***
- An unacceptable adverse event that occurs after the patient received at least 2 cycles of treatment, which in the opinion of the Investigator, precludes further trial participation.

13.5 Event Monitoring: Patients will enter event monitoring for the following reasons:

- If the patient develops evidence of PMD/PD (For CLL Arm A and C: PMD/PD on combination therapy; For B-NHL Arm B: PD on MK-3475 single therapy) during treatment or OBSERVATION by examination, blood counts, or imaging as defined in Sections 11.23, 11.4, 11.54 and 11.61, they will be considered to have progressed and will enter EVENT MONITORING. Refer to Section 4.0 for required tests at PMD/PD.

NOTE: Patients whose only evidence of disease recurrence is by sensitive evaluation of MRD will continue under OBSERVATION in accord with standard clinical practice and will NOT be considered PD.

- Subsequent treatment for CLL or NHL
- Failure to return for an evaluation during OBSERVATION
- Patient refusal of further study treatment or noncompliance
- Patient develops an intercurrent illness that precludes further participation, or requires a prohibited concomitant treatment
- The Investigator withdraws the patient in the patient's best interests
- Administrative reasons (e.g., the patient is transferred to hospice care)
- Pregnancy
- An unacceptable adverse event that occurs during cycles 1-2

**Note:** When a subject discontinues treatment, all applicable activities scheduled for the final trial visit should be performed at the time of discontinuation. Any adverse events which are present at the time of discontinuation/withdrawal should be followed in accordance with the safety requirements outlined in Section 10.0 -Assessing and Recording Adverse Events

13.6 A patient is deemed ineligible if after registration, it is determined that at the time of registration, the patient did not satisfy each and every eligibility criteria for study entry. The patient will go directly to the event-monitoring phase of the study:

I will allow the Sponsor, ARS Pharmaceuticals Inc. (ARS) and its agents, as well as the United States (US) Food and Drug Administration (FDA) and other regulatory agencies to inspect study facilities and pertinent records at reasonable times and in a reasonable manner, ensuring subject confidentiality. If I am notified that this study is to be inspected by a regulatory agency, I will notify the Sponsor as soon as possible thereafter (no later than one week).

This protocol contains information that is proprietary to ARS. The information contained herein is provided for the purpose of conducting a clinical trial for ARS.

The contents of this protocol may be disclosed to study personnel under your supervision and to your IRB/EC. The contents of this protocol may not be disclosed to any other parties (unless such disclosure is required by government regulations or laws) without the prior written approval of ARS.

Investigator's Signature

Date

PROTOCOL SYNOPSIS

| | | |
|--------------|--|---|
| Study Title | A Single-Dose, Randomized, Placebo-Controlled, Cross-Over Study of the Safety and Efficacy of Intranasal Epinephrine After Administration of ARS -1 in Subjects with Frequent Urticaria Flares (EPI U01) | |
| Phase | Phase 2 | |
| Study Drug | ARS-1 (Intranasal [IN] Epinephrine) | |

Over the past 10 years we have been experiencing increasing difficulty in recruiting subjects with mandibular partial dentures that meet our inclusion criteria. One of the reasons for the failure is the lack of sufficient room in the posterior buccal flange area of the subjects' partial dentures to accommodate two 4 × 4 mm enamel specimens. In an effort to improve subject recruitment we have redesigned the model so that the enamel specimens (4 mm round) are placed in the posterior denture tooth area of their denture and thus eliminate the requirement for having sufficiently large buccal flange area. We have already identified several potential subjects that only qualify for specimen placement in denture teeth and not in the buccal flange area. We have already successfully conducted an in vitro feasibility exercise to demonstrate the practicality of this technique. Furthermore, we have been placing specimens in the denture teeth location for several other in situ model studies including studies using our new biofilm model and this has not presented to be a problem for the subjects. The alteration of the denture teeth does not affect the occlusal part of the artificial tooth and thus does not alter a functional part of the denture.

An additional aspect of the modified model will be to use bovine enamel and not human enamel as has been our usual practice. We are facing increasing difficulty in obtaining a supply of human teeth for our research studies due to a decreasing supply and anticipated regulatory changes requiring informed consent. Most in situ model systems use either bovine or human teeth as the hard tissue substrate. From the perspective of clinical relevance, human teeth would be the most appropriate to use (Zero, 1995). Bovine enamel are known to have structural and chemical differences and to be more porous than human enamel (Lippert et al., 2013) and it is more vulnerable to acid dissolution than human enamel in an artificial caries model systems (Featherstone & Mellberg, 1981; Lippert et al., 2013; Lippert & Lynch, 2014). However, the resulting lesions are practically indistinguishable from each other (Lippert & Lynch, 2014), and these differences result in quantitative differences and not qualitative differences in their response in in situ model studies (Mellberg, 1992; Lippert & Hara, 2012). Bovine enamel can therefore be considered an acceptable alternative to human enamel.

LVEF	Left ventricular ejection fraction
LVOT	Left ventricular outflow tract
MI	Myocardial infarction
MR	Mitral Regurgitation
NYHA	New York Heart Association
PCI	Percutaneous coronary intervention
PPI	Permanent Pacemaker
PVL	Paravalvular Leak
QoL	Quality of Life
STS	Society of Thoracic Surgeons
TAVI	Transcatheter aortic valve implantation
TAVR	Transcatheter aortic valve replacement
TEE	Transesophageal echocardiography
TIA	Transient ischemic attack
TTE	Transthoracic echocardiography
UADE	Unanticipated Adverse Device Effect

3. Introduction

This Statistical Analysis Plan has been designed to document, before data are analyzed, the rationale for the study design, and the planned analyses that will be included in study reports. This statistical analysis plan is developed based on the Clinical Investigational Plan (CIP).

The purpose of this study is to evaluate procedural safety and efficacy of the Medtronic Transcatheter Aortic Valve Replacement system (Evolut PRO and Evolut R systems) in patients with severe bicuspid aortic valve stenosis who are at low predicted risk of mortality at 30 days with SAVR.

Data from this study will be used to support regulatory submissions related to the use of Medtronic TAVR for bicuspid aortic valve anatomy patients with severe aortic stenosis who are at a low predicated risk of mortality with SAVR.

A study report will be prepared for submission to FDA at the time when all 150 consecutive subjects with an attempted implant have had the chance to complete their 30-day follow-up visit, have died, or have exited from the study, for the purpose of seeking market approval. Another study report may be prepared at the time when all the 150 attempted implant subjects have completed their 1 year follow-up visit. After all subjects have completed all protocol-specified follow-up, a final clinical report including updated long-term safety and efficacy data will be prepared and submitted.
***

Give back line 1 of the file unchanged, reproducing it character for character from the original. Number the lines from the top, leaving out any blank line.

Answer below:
- An unacceptable adverse event that occurs after the patient received at least 2 cycles of treatment, which in the opinion of the Investigator, precludes further trial participation.